## Networks, Geometry and Clustering

Clustering is a vital tool when handling data making it a central part of data science. By grouping similar objects together, it helps us find what we are looking for. I don’t go to a bakery to find a book. Clustering is part of a wider idea in science as we are always faced with thousands of potential or actual measurements but we need to focus on the few which are relevant to the process we are trying to understand. I do not need to know the nuclear properties of the constituents of a gas to understand its properties, while measuring temperature, pressure and volume do throw a lot of light on that problem. In whatever branch of science we are working in, we are always trying to reduce the dimensionality of our data, to use the language of statistics and data analysis.

Many of the techniques we use will need a measure of distance and it is most natural to call upon the everyday distance as defined by any ruler – formally the Euclidean distances d where for example d^{2} = x^{2} + y^{2} + z^{2} for the distance between the origin and a point at (x,y,z) in 3-dimensions.

However, what if time is present? Time is very different from space. Mathematically it leads to new types of geometry for space-times, Lorentzian rather than Euclidean. The simplest example is the Minkowski space-time used for studying special relativity. James Clough and I have been using Minkowski space as part of our study of networks which have a sense of time built into them - Directed Acyclic Graphs (see my blog on Time Constrained Networks for instance). Essentially these networks have a time associated with each vertex and then any edges present always point in one direction in time, say from the more recent vertex to an older one. Typically the time is a real physical time but for these types of network one can always construct an effective if artificial time coordinate.

There are many types of data with a directed acyclic graph structure. Citation networks are excellent examples and we will use them to illustrate our ideas in the rest of this article. Each node in a citation network is a document. The edges represent the entries in the bibliography of one document which always reference older documents - our arrow of time. We have worked with several different types of citation network: academic paper networks based on sections of the arXiv paper repository, US Supreme court judgements, and patents. My blog on citation network modelling gives some more background and how I think about citation networks in general.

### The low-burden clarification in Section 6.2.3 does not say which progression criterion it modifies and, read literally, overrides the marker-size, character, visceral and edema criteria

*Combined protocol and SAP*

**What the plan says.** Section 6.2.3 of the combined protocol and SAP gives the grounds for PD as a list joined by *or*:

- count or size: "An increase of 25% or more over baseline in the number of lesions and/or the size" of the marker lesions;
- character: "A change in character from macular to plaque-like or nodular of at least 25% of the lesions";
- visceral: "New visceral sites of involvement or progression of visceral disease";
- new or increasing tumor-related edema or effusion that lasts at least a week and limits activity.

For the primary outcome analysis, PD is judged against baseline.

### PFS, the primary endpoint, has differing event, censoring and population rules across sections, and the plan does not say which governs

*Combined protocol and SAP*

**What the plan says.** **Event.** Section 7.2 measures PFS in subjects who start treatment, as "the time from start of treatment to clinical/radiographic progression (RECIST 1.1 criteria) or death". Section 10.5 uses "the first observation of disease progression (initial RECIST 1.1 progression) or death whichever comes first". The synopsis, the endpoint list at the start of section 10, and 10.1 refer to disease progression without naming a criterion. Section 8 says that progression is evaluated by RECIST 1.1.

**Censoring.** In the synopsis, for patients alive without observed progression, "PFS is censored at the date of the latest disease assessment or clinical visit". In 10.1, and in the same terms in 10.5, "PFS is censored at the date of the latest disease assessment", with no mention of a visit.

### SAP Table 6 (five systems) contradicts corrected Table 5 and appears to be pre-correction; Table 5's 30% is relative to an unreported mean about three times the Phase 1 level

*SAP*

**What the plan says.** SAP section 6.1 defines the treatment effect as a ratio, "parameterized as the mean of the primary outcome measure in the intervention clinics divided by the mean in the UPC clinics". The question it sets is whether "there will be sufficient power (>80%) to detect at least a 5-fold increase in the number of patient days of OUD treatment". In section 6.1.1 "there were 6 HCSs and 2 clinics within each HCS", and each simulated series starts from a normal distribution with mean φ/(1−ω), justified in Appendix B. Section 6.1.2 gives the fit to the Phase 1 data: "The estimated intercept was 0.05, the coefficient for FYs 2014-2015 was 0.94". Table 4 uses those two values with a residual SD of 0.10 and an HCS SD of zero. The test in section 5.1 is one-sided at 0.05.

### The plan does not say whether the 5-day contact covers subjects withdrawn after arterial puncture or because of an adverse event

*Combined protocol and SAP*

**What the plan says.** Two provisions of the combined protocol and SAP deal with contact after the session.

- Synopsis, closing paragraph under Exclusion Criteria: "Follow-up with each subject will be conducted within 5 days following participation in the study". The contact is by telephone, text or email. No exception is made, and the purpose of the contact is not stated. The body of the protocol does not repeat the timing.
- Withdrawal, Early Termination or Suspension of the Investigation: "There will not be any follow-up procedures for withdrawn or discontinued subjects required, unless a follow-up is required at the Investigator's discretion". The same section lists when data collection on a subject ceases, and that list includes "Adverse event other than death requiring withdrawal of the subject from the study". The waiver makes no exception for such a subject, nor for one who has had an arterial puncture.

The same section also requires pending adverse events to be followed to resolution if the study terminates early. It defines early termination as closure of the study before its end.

Combining these two concepts James Clough and I have adapted a well-known clustering method, MDS (Multidimensional scaling), so that it works for directed acyclic graphs (Clough and Evans 2017). Traditional MDS is usually applied to data sets where you have a matrix of distances between each object. For a network, this would usually be the length of the shortest path between each node. MDS then assumes that these objects/nodes are embedded in a Euclidean space and suggests the best set of coordinates for the objects in that space. Clustering can then be performed by looking at which points are close together in this space. We found a way to take account of the fact that two papers on exactly the same topic can be published at the same time in different places. They are clearly ‘close’ together in any common sense definition of close yet there is no direct connection through their citation network. Our method will show that these papers are similar just from the pattern of their citations. Indeed the text could be fairly different (perhaps with two documents on networks, one uses the terms node, link, network while the second uses vertex, edge, graph for the same concepts) but the way these two documents are used by others later, or the way the two documents were based on the same material, indicates they are likely to be working on the same ideas.